Leon Peacock from Quality Livestock in the Mid North of SA said “the 15–20mm two weeks ago stretched the season by two weeks. However, the forecast hot weather this week will square the ledger up again. Lambs are starting to dry in the tip and decisions will need to be had whether to sell now or shear. The lambs look better than they are weighing and do not seem to have put fat cover on but grown wool instead. Lot of crop being cut for hay with frost damage becoming apparent and pastures now running to head and haying off.”
Those areas with feed are seeing the trade cattle market lift also with Kevin Corcoran, Corcoran and Parker saying “solid prices for baby bullocks (550 – 600kg) at Wodonga over the last weeks being around $3.40 – $3.50.”
Store sale numbers at Barnawartha are fluctuating however late October and November are starting to show some larger early bookings already.
South Australia’s south-east and southern Victoria have had the September rains that provide grass growth. This suggests the weaner calf sales starting in November through to January should carry some weight in the calves. Just a thought: don’t overlook the opportunity to put your weaners on AuctionsPlus a bit earlier than the normal set sales. In the past, we have all waited in hope that the North will get a bit of rain in December/January to spark the weaners sales along. However, the southern feed situation this year probably indicates this is where the enquiry will be driven from so make sure you are positioned to capture the demand.
Terry Glenane at Landmark Leongatha: “It has been very wet for four to six weeks although that is normal most years and the winter is pretty tight. Just starting to see the sun and silage making is underway.” Terry made comment that “Rarely do we see the prime cattle making more than the stores once into spring. Bullock sales at 3.45 – 3.55 and stores either side of 3.15.” Terry did note the Warrigul saleyards are closing and this will see numbers redirected to surrounding yards and increasing their yardings.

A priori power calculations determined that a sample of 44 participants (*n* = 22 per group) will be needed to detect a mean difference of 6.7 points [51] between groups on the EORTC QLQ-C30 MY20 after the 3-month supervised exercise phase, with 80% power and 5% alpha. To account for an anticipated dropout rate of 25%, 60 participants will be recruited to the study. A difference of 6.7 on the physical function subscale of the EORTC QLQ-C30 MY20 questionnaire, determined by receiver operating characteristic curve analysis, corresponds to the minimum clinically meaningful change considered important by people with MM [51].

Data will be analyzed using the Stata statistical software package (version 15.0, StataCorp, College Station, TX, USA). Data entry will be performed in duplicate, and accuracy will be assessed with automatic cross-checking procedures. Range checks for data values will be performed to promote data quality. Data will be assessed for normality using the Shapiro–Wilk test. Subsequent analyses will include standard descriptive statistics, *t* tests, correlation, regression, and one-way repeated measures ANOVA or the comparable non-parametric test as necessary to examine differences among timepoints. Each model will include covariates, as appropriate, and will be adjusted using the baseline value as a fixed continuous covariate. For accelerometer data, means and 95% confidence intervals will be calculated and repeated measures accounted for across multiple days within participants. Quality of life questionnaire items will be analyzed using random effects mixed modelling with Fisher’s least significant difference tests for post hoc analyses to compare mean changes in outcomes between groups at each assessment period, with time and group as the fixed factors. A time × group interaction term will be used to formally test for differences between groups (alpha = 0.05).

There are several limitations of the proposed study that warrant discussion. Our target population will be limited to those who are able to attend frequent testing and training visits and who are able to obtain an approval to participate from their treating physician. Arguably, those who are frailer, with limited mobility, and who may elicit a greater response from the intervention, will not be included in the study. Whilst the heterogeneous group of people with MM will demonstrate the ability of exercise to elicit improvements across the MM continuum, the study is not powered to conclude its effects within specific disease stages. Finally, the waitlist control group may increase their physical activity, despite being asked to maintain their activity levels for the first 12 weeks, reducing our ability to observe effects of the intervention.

There are still a number of lives export orders appearing for Angus and Holstein females in the south. These orders do take some extra work to meet the ASEL and importing country protocols but once you understand the requirements, they provide another alternate market giving producers some flexibility with their sale program.
After driving from Mudgee to Coonamble and looking at the reports from Northern NSW the available weaners from February till May in these traditional volume areas will be extremely short. Cow herds are back to bare breeders and most calves are struggling from what I have seen. The available numbers may be very limited once the southern weaner sales have their run. Again, if you want numbers buy early. Light calves are still difficult to place as it seems there is an aversion to the lack of weight. Although I see a great opportunity to freshen them up and sell them in April/May/June.